Mathematics Stack Exchange is a question and answer site for people studying math at any level and professionals in related fields. Join them; it only takes a minute:

Sign up
Here's how it works:
  1. Anybody can ask a question
  2. Anybody can answer
  3. The best answers are voted up and rise to the top

Let $\{X_i\}$ be $n$ iid uniform(0, 1) random variables. How do I compute the probability that the difference between the second smallest value and the smallest value is at least $c$?

I've messed around with this numerically and have arrived at the conjecture that the answer is $(1-c)^n$, but I haven't been able to derive this.

I see that $(1-c)^n$ is the probability that all the values would be at least $c$, so perhaps this is related?

share|cite|improve this question
Thanks for the accept, but it would be a good idea to take it back and let the question be listed as "still open" for a day or so, to see if someone can find a more intuitive explanation. – Henning Makholm Mar 6 '12 at 1:40
up vote 4 down vote accepted

There's probably an elegant conceptual way to see this, but here is a brute-force approach.

Let our variables be $X_1$ through $X_n$, and consider the probability $P_1$ that $X_1$ is smallest and all the other variables are at least $c$ above it. The first part of this follows automatically from the last, so we must have $$P_1 = \int_0^{1-c}(1-c-t)^{n-1} dt$$ where the integration variable $t$ represents the value of $X_1$ and $(1-c-t)$ is the probability that $X_2$ etc satisfies the condition.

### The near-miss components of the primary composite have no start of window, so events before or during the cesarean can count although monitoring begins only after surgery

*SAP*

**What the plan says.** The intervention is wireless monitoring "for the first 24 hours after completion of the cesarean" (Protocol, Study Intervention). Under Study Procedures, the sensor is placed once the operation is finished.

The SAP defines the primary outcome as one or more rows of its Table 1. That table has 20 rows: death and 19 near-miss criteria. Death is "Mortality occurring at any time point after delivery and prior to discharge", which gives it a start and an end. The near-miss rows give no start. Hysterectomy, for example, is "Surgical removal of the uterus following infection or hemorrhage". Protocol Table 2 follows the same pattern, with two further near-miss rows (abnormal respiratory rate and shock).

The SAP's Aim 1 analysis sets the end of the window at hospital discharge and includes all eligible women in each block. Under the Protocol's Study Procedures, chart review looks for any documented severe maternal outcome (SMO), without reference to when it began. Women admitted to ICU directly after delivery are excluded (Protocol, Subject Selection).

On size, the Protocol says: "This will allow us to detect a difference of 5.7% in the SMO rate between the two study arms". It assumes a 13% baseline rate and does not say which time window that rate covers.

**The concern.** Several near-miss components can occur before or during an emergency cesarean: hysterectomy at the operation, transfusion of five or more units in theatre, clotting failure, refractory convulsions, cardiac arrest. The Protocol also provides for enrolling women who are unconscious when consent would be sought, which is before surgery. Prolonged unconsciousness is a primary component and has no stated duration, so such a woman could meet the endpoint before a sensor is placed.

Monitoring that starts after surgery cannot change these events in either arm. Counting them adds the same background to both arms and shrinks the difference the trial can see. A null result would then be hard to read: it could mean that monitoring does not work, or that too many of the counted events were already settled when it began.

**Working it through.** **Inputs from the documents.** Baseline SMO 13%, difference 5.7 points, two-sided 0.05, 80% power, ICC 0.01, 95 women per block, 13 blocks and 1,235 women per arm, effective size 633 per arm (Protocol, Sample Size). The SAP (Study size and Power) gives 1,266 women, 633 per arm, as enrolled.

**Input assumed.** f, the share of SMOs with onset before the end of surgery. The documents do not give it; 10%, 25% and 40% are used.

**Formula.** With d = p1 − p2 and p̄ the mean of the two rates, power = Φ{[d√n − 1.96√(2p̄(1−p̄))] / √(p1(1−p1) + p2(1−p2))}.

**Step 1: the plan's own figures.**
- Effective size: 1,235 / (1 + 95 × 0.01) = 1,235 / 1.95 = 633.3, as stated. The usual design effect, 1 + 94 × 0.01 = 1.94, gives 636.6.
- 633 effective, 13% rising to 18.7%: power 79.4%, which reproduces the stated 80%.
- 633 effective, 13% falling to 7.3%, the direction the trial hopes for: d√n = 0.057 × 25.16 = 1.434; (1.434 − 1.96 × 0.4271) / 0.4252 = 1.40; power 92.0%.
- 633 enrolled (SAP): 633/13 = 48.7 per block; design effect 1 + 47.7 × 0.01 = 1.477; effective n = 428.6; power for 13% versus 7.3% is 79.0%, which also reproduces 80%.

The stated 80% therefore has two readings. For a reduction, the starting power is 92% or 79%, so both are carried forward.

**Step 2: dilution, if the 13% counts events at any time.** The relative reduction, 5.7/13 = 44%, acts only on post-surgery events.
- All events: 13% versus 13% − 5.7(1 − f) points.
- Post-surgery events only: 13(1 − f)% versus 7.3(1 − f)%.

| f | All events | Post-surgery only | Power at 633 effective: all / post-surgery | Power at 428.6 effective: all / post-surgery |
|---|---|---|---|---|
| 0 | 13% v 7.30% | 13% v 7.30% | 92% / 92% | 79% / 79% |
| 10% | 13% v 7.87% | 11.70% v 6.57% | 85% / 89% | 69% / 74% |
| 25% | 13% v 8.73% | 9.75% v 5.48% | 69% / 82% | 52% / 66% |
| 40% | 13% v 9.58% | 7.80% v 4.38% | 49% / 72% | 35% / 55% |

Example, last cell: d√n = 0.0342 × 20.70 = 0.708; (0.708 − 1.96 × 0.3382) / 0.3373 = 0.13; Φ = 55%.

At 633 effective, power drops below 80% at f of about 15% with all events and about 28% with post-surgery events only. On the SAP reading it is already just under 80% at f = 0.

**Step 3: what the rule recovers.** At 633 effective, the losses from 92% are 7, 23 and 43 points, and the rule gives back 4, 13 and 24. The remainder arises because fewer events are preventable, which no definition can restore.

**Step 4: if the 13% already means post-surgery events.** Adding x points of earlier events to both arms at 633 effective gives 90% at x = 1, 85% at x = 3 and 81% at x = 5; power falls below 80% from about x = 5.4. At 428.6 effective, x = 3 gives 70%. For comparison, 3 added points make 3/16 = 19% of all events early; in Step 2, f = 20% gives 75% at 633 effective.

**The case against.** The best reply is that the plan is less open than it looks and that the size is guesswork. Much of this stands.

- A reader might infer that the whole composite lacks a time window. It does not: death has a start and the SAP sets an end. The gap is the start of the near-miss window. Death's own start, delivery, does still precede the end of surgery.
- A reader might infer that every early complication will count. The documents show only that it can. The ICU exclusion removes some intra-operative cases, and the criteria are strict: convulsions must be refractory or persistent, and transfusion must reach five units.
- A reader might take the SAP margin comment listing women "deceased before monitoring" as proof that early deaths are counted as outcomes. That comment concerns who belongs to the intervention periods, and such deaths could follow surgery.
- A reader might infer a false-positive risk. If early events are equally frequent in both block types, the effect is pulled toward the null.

Since the situation is symmetric in the various variables, and two variables cannot be the least one at the same time, the total probability is simply $nP_1$, and we can calculate $$ n\int_0^{1-c}(1-c-t)^{n-1} dt = n\int_0^{1-c} u^{n-1} du = n\left[\frac1n u^n \right]_0^{1-c} = (1-c)^n $$

share|cite|improve this answer
More generally, if $X_{(j)}$ are the order statistics, the joint density of $X_{(i)}$ and $X_{(i+1)}$ is $f(u,v) = \frac{n!}{(i-1)!(n-i-1)!} u^{i-1} (1-v)^{n-i-1}$, so $$P(X_{(i+1)}-X_{(i)}>c) = \int_0^{1-c} du\ \int_{u+c}^1 dv \ f(u,v) = (1-c)^n$$ – Robert Israel Mar 6 '12 at 2:12

Your Answer


By posting your answer, you agree to the privacy policy and terms of service.

Not the answer you're looking for? Browse other questions tagged or ask your own question.